Paul DeMuth of Harmarville, Pennsylvania, fell behind on his student loan by $15,700 and the student loan company Navient called him about it 200 times over two years. He's now received a judgment of $300,000 against Navient for those calls--$1,500 per call in accordance with federal law. The company gets to deduct his original $15,700 debt, as a small consolation prize.

DeMuth is not the only one. A few years ago, Congress made changes to the Telephone Consumer Protection Act that vastly improved protections against unwanted phone calls. Since then, a growing number of consumers have won substantial amounts in court cases against the companies who called them, either through class action lawsuits or, as in this case, an individual suit. If you're getting unwanted phone calls from any company, you may well have grounds for a cash settlement. Here's how to find out, and how to cash in.

1. Know your rights.

As with anything from the federal government, the rules about unsolicited phone calls are complicated. Most of them apply to pre-recorded calls and calls placed by an auto-dialer rather than manually. Fortunately, the vast majority of companies making annoying calls do use auto-dialers, even if there's a human on the other end when you pick up. You're likely dealing with an auto-dialer if you hear a second or two of silence after picking up the phone, or if you get hang-up calls from businesses (a violation of the rules in itself). When in doubt, assume a call was auto-dialed. Only non-profit or political entities are allowed to make auto-dialed calls to a landline without prior written consent, and even they are barred from calling a mobile phone. One exception is emergencies--auto-dialed calls in an emergency situation, such as a school shut-down, are always allowed.

Debt collectors are also barred from calling you about someone else's debt, such as a former partner or family member or previous owner of your phone number. Once you've told them once they've got the wrong person, any further calls are illegal.

2. Tell them to stop calling.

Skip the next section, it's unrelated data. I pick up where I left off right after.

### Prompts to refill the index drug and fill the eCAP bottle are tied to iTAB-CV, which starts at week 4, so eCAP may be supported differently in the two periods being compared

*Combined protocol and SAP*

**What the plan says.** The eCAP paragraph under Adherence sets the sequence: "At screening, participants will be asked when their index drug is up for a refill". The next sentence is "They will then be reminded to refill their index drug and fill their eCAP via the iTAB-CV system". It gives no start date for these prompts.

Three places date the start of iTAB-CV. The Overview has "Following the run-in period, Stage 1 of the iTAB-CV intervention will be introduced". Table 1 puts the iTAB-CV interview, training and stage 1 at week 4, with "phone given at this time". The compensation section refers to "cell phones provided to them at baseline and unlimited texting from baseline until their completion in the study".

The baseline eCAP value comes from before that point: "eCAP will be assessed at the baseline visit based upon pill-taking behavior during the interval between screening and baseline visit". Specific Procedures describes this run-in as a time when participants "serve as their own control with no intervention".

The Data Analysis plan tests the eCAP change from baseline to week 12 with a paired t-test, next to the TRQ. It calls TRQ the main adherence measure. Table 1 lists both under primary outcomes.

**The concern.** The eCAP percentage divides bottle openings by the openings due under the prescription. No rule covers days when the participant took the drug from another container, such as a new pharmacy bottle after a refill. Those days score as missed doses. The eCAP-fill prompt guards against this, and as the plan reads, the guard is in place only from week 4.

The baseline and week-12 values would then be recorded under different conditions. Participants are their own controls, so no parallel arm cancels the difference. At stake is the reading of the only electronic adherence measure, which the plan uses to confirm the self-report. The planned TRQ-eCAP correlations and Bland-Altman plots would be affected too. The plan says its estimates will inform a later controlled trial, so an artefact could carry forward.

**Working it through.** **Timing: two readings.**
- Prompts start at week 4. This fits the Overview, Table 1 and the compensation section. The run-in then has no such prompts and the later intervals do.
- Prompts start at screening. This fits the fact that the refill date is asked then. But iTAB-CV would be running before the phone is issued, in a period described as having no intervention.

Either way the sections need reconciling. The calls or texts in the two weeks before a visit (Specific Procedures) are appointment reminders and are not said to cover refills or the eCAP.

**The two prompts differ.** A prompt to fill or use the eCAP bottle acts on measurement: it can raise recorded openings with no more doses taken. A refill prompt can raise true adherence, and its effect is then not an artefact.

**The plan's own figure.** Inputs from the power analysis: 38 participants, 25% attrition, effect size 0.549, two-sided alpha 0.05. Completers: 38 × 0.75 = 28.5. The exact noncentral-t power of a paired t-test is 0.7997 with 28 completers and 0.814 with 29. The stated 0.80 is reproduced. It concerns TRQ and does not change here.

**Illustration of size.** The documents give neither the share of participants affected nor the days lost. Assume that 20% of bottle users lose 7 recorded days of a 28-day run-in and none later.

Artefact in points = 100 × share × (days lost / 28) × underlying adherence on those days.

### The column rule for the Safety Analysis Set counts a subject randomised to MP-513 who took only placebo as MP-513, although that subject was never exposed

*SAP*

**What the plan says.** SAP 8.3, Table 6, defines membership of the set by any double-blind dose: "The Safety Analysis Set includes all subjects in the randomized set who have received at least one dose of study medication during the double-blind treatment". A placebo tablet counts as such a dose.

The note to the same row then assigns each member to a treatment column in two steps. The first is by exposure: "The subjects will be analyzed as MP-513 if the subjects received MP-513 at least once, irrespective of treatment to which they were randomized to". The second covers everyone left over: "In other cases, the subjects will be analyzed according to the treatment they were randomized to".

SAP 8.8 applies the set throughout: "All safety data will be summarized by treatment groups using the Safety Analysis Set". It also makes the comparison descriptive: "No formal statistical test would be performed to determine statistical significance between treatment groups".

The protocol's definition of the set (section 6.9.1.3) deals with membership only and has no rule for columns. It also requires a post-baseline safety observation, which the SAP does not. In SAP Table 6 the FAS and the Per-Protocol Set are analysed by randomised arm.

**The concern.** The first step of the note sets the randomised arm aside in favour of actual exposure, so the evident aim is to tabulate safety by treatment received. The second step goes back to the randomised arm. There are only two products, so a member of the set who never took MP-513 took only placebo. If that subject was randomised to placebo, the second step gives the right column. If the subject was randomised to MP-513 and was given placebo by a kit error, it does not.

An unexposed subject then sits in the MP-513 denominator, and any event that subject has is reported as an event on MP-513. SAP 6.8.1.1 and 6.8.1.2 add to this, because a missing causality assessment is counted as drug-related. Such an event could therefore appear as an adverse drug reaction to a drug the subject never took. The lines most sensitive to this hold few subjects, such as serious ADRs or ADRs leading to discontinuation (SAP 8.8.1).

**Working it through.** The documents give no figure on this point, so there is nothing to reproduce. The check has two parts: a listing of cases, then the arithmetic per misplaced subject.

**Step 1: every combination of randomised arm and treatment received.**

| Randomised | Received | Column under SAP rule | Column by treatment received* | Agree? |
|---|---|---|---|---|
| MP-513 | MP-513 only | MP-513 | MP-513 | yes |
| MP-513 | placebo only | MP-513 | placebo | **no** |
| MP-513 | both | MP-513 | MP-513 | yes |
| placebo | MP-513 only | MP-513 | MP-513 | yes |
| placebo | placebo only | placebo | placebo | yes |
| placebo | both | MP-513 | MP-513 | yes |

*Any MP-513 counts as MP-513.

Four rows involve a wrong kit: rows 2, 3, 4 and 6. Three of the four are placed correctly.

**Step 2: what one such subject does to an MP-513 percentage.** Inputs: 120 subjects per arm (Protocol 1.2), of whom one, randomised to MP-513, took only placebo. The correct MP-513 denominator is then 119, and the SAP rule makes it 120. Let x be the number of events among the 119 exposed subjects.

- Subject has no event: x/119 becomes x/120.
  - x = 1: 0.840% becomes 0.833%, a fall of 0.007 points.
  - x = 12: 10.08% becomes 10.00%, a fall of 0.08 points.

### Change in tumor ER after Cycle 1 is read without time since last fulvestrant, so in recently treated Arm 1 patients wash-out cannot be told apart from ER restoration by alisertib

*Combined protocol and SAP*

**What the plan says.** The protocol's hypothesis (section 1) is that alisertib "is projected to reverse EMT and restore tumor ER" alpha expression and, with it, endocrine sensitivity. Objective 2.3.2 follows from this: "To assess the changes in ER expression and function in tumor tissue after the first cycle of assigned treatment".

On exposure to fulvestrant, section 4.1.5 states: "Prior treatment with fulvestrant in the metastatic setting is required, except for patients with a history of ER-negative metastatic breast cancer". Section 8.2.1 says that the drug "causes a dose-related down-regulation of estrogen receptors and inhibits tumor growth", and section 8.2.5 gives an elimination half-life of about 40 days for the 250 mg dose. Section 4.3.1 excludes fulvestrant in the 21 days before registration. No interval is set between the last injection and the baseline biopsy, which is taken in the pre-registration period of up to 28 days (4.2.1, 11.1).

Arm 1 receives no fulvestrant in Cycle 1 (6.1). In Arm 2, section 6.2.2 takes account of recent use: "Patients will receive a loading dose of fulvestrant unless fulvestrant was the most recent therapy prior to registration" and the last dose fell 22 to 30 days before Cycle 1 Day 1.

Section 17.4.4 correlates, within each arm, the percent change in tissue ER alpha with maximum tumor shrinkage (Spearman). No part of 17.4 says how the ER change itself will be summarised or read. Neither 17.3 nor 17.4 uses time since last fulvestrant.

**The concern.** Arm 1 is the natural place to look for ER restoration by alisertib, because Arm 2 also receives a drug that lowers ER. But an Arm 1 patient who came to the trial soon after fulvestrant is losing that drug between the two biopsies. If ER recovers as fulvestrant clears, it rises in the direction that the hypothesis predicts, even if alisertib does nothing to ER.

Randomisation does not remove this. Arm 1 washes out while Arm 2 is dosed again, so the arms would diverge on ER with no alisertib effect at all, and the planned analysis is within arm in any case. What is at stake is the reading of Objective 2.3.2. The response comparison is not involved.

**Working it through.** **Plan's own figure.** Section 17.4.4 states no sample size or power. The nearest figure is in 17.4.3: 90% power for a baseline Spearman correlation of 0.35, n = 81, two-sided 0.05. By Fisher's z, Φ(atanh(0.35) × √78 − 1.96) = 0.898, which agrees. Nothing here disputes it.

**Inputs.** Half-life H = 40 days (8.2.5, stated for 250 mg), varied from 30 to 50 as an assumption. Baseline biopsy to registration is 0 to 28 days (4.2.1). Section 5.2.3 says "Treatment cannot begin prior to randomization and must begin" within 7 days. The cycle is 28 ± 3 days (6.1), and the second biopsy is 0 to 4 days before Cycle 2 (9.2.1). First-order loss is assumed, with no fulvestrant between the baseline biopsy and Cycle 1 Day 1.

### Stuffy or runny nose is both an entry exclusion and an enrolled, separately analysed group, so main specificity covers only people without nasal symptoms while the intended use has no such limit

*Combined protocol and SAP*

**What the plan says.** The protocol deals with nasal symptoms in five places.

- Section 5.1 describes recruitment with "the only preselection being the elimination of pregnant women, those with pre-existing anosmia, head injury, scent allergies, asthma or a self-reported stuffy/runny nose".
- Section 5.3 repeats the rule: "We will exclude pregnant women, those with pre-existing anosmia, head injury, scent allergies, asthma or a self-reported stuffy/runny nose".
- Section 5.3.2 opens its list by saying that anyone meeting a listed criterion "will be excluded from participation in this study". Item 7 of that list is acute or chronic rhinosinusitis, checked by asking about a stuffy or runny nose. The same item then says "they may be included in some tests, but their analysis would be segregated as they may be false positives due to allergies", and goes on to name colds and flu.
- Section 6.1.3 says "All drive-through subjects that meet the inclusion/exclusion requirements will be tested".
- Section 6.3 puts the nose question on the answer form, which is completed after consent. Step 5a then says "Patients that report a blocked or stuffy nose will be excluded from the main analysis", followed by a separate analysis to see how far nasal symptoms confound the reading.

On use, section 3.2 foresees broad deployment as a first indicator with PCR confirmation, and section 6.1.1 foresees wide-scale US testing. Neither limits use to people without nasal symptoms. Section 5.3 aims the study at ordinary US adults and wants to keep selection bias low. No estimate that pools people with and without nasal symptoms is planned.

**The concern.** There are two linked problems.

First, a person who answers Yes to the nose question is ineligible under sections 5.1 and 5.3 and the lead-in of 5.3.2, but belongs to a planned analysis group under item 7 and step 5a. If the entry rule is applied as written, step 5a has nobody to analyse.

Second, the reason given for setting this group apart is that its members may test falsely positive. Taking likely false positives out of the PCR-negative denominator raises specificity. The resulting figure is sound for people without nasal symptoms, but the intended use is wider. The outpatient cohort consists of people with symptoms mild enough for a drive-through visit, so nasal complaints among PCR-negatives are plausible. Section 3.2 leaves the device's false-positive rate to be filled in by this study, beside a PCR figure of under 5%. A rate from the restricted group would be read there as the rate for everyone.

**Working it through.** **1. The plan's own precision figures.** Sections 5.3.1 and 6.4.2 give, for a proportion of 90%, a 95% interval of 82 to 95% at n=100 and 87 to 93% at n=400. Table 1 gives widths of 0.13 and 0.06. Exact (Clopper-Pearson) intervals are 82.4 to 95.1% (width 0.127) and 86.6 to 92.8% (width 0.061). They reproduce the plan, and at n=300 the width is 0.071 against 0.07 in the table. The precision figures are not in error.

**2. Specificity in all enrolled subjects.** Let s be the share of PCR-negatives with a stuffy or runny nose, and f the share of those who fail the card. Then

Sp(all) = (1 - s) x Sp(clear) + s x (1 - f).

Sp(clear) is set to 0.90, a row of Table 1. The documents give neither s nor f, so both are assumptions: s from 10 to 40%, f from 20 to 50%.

Under the new rules, auto-dialed or robo-callers must tell you that can opt out of any future calls at the start of the call, and you must have the option to do so any time during the call. They must allow you to opt out by any reasonable means, such as saying "Don't call me anymore." They cannot require you to opt out in writing.

Telling them to stop calling can be worth a lot, because if they continue to call you after you do, you can collect $1,500 per call, that becomes a willful violation of the rules, worth $1,500 per call. A non-willful violation is still worth $500 per call.

3. Keep a record.

Should you record the phone call? Yes--if you get permission to do so from the person on the other end. In many states, it's also legal to record a call that you're on, even if you don't tell the other party. However, things could get sticky if the person on the other end is in a different state from you.

Whether you record or not, keep a written record of the call, when it arrived, and what number called you. Save any unsolicited texts your receive, which are also illegal, and any unwanted calls that get recorded on your voicemail. There are smartphone apps available that will help you keep track of incoming unsolicited calls (and make it super-easy to file a complaint with the Federal Communications Commission at the same time).

4. Ready, set, sue!

Once you have your written record of calls that were made to you, it's time to make annoying callers pay. Begin by doing a search on the name of the company calling you (FCC rules require callers to identify what company they're calling from at the start of the call. If your caller is a legitimate business and in the United States, you have a chance at collecting. Keep in mind, though, that scammy callers may falsely claim to be representing a well-known company. For example, a particularly annoying telemarketer was fined $120 million recently for fraudulently claiming to be calling from Marriott, Expedia, and TripAdvisor.

How do you sue? Many companies making illegal calls are facing class-action lawsuits so your simplest approach might be to find out if there is any such suit currently underway and add your name to it. Some of the judgments have been substantial, and usually only a small percentage of the people who could take part actually do.

Another fairly easy approach might be to sue your caller in small claims court. This could work well if you're suing for a relatively small amount and the caller is in the same state as you. If you do win a judgment, though, collecting could pose some challenges.

Finally, you could hire an attorney to sue the caller on a contingency basis. That's a little harder than just joining a class action, but not as hard as it may sound, since many law firms specialize in these types of suits. With a bit of searching you can likely find one in your area. And who knows? If some company has been really annoying you with calls, the next big settlement could come to you.